AACC’s 65th Annual Meeting & Clinical Lab Expo was held at McCormick Place in Chicago from July 27-31. Block Scientific participated in this prestigious event which, according to a recently released AACC report, was attended by about 20,000 medical professionals and healthcare leaders. The Clinical Lab Expo had more than 700 exhibitors displaying breakthrough innovations in diagnostic research and technology indicative of the rapid advances in laboratory equipment and medicine.
Among the major achievements showcased were state-of-the-art devices that integrate multiple laboratory functions on a single chip or ‘lab-on-a-chip technology’, the first ever human papillomavirus DNA test approved by the Food and Drug Administration for primary cervical cancer screening, and new tests in reproductive health, infectious diseases, drug testing, and more.
Some of the novel and exciting topics that featured in the sessions were:
- How miRNAs could impact on clinical practice and possibly function as therapeutic targets because of their powerful role in many diseases
- Use of mass spectrometry to identify a panel of lipids in blood that could predict preclinical Alzheimer’s disease
- The emergence of synthetic cannabinoids and other designer drugs which do not produce positive screening results on traditional cannabinoid immunoassays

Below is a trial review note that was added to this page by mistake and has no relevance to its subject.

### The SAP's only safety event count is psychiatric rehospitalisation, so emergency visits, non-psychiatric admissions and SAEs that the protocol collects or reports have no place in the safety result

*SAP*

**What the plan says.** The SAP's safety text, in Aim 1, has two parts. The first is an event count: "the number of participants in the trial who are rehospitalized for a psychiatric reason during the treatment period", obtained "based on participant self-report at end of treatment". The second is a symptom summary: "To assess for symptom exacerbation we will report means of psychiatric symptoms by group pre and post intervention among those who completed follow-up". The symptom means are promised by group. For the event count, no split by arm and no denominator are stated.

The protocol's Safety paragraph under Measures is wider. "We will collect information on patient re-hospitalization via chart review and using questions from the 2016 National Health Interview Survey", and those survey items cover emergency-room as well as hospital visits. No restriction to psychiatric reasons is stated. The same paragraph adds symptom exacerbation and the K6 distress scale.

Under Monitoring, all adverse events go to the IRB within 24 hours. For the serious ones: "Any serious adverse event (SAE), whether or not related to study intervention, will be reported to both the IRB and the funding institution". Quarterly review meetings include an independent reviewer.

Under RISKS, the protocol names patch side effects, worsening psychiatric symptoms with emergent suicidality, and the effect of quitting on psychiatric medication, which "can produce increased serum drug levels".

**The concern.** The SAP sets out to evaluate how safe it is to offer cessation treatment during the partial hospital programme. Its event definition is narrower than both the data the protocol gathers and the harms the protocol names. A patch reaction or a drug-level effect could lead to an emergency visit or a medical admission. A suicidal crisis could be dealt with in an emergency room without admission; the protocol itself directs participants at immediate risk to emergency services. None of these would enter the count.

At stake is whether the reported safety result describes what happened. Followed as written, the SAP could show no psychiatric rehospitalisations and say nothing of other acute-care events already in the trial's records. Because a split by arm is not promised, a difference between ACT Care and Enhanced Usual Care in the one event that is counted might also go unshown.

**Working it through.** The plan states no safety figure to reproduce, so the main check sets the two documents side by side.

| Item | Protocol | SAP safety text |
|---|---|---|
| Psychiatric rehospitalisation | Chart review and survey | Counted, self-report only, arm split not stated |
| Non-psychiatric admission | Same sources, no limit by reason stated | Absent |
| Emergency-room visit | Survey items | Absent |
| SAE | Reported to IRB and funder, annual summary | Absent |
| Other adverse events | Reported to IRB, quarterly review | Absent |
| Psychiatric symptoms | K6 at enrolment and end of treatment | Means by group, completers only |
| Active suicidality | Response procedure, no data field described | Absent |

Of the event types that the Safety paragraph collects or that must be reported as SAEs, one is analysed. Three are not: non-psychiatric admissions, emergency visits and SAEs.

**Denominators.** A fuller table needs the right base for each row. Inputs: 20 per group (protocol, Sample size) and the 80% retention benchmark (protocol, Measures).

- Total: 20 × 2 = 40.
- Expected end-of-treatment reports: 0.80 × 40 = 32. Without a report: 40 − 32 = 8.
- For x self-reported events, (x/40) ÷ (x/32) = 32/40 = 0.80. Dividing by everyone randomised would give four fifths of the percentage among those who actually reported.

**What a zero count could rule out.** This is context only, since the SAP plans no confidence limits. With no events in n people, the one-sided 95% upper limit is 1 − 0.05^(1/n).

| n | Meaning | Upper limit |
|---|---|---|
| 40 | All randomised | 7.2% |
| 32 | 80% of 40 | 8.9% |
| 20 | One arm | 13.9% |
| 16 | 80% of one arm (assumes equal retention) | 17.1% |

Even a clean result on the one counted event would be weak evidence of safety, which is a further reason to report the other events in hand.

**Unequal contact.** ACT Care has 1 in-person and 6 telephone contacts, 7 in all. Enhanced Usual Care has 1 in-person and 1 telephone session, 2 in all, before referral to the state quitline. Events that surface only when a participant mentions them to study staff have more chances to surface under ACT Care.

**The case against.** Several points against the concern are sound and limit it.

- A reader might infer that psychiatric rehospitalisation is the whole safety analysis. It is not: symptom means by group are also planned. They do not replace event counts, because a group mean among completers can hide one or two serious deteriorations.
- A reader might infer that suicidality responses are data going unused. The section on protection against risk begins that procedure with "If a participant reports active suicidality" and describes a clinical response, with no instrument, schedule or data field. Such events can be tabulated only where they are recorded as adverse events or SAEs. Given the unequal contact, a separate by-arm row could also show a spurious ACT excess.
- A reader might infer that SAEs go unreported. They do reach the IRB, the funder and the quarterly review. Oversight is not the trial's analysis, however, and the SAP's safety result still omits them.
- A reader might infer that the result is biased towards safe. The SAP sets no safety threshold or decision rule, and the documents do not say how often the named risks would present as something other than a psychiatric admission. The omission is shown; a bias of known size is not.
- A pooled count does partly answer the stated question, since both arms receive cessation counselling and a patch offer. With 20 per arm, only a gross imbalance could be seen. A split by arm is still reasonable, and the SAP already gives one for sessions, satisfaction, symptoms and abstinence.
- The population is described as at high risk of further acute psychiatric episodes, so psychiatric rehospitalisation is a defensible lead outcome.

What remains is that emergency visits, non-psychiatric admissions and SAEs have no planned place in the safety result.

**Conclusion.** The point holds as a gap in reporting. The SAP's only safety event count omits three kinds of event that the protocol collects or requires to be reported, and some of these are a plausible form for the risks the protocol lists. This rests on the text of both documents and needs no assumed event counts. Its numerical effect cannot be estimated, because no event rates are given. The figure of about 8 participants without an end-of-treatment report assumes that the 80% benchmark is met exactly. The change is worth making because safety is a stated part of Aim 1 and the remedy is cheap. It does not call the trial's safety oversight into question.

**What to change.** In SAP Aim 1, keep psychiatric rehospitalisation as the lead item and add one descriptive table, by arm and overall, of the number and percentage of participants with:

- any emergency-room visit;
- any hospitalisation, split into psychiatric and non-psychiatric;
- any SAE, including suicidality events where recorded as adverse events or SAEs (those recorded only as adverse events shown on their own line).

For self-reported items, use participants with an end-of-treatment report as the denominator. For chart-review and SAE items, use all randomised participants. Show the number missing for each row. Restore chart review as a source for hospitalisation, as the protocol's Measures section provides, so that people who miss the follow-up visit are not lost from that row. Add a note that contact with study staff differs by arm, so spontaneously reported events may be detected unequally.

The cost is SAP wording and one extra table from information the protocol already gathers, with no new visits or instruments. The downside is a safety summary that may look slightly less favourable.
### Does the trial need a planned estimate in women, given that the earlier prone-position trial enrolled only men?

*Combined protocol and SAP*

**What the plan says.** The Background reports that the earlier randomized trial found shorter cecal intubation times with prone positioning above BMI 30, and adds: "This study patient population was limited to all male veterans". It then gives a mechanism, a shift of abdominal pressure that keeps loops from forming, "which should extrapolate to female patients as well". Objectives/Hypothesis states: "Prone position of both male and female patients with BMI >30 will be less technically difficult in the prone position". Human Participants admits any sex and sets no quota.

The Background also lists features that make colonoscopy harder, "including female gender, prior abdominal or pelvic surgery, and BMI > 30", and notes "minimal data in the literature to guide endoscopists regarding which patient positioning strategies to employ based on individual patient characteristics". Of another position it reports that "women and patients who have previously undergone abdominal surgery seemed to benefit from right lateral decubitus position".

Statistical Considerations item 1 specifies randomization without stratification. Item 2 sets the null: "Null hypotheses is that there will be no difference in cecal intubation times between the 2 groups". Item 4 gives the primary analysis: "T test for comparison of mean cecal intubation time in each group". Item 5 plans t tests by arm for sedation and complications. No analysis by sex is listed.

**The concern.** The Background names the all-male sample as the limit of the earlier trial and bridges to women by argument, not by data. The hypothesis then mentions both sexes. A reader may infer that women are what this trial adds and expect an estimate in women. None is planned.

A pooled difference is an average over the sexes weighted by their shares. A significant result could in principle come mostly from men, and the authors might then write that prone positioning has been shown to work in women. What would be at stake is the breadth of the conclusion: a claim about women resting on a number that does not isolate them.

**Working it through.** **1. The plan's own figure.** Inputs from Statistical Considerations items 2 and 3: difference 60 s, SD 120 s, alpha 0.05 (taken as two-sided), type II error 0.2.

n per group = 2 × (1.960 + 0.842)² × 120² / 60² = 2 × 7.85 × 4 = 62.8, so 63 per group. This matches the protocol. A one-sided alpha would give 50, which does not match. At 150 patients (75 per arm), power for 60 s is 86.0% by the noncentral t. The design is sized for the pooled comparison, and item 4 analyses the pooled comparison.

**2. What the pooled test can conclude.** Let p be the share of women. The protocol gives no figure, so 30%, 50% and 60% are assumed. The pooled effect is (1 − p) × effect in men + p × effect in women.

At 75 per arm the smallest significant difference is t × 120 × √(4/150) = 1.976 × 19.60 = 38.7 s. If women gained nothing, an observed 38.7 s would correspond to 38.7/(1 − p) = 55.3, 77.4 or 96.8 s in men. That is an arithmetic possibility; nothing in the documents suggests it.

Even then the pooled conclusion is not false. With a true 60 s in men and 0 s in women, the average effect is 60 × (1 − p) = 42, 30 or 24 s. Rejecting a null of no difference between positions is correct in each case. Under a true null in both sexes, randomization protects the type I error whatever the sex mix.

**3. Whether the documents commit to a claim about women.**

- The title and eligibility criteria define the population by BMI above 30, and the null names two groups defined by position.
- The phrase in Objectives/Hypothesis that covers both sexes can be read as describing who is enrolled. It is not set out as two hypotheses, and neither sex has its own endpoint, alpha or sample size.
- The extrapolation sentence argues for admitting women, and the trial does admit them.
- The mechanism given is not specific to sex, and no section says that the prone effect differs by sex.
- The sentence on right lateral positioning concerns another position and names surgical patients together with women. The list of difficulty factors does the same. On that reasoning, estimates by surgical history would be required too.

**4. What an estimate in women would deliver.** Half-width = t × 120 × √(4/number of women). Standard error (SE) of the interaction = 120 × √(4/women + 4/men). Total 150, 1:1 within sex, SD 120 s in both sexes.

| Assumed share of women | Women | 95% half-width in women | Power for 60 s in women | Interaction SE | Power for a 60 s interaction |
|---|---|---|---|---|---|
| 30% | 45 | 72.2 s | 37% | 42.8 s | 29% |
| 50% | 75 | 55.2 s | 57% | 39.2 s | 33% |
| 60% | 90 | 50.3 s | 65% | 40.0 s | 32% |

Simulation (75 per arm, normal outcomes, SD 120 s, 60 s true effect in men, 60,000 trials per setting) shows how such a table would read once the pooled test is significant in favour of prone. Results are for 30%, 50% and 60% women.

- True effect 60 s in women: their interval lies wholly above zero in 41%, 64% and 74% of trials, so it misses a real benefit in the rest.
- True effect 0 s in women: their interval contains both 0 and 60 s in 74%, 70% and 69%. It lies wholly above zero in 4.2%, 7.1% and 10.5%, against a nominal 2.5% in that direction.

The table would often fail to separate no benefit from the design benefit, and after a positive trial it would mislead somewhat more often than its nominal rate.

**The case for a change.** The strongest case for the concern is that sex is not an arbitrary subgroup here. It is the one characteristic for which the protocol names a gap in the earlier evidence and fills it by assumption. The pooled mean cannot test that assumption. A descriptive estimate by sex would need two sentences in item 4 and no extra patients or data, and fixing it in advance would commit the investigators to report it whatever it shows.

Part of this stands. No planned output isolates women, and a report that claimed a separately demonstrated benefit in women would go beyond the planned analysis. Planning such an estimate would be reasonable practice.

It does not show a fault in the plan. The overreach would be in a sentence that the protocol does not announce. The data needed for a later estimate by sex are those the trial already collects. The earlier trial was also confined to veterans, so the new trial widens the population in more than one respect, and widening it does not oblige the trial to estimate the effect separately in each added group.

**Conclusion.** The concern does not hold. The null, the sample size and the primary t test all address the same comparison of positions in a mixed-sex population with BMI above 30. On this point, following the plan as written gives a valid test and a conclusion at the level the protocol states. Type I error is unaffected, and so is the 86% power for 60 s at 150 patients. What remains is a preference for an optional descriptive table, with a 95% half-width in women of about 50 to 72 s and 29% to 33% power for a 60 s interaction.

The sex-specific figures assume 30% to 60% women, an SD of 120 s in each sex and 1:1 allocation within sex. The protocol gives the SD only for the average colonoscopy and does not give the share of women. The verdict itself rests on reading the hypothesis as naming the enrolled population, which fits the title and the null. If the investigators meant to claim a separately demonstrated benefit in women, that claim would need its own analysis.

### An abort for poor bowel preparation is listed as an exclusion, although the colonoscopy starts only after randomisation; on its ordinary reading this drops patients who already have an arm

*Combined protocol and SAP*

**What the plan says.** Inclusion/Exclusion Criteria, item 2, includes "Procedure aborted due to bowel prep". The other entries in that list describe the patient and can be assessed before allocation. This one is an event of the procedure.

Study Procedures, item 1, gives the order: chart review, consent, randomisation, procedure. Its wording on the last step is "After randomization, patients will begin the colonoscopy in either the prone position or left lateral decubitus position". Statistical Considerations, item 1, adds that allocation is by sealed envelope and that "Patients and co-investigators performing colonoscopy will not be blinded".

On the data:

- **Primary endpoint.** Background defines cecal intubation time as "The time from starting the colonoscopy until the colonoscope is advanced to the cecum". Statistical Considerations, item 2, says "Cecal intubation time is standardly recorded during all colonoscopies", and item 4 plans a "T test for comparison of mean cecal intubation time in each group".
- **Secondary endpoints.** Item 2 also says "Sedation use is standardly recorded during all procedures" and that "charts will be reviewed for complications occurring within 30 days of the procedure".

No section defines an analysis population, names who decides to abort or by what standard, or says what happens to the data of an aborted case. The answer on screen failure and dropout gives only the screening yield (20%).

- Plasma genomic and methylomic sequencing for cancer detection
- Ways in which next-generation sequencing technologies are guiding targeted cancer therapy
- The relationship between the quality of interpretive comments and patient outcomes
- How big data analysis can revolutionize healthcare with new evaluation approaches
Abstracts presented at the meeting highlighted timely discoveries in the field of laboratory medicine, including research on a portable blood test that can detect low levels of Ebola and the Sudan virus in just 10 minutes. As it uses technology similar to home pregnancy tests and does not require extensive medical training to perform, the test can be performed in the resource-limited settings most prone to Ebola outbreaks.